Gugu Mbatha-Raw plays Jennifer Hosten, ‘Miss Grenada,’ who made history by placing first in the contest. For her, Miss World is all about representation and opportunity: there are little black girls, she tells white activist Sally Alexander (Keira Knightley), who will see her on TV and know that they can be successful too. And she’s hoping that the exposure will give her a chance to achieve her dream of becoming a broadcaster. She’s composed and dignified, utilising the competition for her own ends. It’s difficult to argue with her point of view.

But that’s where this film succeeds: it doesn’t try to argue with her. It allows for the fact that competing narratives can be simultaneously true. Because Alexander and the rest of the Women’s Libbers aren’t wrong either: it is appalling to see women weighed, measured, paraded and graded. It is appalling that this is what women have to do in order to succeed.

But even within the activists, there is space for difference. Jo Robinson (Jessie Buckley)’s direct action mantra is a world away from Alexander’s ‘get a seat at the table and fight from within’ approach. As writers Rebecca Frayn and Gaby Chiappe make clear, there is no one path to righteousness. But one thing is certain, the Miss World pageant is an outmoded model, and casually misogynistic men like organiser Eric Morley (Rhys Ifans) and Bob Hope (Greg Kinnear, on fine form) are going to have to face the fact that their time is up.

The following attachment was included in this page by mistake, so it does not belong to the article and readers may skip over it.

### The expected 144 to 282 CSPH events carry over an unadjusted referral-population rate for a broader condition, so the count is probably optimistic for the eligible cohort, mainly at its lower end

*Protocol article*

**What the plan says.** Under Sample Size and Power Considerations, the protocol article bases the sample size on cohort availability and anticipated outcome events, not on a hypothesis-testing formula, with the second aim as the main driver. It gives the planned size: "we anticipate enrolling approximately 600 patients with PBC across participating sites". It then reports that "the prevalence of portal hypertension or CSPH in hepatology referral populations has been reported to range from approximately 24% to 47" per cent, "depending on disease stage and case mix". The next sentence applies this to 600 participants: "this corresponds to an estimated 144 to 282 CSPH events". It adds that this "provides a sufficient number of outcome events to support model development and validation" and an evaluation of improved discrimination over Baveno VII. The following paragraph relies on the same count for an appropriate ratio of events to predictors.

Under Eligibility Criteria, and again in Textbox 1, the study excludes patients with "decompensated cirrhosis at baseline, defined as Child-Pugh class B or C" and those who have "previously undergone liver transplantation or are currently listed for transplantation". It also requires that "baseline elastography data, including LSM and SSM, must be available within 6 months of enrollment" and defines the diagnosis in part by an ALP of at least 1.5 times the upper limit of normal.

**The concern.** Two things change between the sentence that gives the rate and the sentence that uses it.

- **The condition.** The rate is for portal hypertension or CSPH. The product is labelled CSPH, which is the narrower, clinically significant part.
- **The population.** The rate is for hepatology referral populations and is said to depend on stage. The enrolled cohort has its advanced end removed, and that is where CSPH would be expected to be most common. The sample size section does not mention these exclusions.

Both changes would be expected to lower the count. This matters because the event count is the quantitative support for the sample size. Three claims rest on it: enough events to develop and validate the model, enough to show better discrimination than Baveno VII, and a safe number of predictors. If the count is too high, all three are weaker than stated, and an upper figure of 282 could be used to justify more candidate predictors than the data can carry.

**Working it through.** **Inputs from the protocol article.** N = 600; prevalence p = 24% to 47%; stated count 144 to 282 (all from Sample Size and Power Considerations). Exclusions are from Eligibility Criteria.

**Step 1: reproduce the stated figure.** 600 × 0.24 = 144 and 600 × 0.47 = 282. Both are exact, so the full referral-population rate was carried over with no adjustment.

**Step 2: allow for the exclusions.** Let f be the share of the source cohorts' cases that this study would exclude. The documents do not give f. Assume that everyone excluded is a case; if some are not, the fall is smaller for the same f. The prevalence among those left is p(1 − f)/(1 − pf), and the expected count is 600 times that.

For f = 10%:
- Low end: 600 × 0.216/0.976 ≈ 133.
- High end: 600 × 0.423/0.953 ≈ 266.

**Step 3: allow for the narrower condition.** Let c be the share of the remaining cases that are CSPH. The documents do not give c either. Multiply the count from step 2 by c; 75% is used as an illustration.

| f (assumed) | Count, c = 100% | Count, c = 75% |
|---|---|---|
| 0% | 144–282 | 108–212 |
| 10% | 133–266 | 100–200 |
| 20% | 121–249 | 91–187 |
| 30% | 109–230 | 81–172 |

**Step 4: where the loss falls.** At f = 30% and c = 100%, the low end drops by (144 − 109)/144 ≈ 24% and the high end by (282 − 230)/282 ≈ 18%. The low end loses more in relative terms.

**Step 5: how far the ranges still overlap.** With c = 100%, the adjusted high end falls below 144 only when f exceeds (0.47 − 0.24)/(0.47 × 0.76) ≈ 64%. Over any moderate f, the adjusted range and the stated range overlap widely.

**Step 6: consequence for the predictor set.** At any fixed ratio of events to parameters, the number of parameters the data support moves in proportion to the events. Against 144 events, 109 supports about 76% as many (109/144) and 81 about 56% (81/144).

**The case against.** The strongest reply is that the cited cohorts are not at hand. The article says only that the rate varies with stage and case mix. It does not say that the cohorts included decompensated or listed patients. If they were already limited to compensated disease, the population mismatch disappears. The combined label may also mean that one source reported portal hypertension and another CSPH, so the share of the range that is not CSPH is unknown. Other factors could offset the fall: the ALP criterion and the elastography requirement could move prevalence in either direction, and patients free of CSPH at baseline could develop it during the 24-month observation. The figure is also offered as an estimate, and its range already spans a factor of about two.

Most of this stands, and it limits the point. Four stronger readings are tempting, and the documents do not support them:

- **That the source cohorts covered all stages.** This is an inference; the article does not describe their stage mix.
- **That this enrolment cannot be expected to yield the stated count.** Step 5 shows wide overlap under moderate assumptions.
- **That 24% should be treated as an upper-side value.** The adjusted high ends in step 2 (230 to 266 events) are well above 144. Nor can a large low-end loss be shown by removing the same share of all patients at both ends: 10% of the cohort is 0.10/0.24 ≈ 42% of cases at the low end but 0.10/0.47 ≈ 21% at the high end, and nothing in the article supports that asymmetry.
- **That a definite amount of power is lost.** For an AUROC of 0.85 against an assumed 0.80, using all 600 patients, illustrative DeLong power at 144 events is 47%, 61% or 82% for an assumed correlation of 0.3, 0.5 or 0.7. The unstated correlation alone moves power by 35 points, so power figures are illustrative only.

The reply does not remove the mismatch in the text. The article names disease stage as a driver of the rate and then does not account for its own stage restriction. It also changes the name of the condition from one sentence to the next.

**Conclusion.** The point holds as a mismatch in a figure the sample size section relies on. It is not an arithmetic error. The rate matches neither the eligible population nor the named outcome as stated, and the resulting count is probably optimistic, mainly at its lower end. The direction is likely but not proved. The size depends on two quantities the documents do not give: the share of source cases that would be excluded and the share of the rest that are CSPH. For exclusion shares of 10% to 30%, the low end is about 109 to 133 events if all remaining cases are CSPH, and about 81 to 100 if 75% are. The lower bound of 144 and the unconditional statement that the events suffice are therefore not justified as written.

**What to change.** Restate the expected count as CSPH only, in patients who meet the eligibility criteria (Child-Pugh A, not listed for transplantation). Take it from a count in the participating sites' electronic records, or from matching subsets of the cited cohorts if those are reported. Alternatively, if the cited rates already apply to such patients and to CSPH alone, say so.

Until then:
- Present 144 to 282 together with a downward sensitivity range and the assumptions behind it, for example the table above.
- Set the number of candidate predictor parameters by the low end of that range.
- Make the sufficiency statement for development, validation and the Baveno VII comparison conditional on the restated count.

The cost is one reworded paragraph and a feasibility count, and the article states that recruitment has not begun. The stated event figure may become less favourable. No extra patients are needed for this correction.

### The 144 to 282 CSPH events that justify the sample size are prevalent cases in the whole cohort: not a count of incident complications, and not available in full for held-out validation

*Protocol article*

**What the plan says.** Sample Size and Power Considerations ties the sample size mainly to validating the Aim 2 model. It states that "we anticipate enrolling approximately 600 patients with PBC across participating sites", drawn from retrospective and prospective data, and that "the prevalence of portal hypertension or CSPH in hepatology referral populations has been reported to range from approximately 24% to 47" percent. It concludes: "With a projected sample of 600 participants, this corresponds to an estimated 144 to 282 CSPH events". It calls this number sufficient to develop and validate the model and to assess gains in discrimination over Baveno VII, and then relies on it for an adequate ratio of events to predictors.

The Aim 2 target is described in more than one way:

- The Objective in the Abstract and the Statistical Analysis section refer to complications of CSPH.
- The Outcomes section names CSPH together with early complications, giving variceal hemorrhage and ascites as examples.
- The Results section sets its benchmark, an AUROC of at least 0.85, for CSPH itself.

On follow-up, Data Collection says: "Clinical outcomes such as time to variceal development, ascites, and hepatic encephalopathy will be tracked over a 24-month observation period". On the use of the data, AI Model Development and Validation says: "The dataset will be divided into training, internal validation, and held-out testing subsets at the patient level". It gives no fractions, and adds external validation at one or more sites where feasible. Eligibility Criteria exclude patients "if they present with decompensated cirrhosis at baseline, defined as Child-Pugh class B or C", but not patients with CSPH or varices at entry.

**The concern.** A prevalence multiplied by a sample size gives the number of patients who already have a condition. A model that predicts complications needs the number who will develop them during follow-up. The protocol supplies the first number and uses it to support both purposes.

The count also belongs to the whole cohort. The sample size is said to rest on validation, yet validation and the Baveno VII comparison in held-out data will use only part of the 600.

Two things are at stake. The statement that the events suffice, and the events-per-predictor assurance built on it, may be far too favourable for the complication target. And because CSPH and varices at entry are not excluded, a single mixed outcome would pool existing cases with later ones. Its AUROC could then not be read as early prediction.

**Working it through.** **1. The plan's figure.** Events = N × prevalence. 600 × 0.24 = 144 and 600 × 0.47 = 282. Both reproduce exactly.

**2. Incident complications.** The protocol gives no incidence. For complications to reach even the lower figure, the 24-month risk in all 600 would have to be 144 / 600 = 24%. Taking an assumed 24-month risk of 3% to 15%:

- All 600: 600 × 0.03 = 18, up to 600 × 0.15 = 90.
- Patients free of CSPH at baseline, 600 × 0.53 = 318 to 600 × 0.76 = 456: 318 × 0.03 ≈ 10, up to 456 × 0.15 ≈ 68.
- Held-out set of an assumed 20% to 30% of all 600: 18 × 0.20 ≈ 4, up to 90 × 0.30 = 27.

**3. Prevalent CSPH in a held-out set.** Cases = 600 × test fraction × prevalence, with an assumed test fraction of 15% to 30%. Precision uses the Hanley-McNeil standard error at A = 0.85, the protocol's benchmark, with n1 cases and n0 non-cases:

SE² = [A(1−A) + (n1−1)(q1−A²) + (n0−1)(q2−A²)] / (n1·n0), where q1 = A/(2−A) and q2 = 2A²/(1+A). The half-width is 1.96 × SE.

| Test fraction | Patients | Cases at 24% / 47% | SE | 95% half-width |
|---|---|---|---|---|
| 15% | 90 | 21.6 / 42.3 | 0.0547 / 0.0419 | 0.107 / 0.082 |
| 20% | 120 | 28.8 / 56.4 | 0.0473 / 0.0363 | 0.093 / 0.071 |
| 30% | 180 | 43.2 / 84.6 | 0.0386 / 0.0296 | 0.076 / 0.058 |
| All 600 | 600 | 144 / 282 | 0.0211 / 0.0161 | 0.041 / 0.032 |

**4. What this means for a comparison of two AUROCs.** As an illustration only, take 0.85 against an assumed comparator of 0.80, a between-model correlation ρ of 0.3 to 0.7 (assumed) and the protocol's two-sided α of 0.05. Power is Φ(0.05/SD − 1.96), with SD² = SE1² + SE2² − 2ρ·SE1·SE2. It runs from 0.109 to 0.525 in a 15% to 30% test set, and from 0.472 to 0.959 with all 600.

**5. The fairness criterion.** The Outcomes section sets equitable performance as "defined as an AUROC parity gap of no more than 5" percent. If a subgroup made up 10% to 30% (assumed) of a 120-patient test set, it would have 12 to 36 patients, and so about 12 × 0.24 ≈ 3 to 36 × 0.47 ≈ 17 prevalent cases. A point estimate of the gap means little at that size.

Misbehaviour is a gentle film, despite its themes of outrage and activism. There’s no post #MeToo hint of inappropriate sexual attentions being foisted on the contestants; instead, director Philippa Lowthorpe concentrates on the insidiously benign sexism that pervaded the era, and on the bravery of the women who called it out, on whose shoulders today’s young feminists stand.

Thank you.

4.3 stars

Susan Singfield

Brigsby Bear


Once in a while, a movie comes along that is fresh and original enough to make it stand out from the herd. Brigsby Bear is one such movie – a charming allegory about the importance of childhood and the awful wrench we inevitably feel when we must finally leave it behind. It’s also funny and quirky and its delicious sense of invention keeps me hooked to the final frame.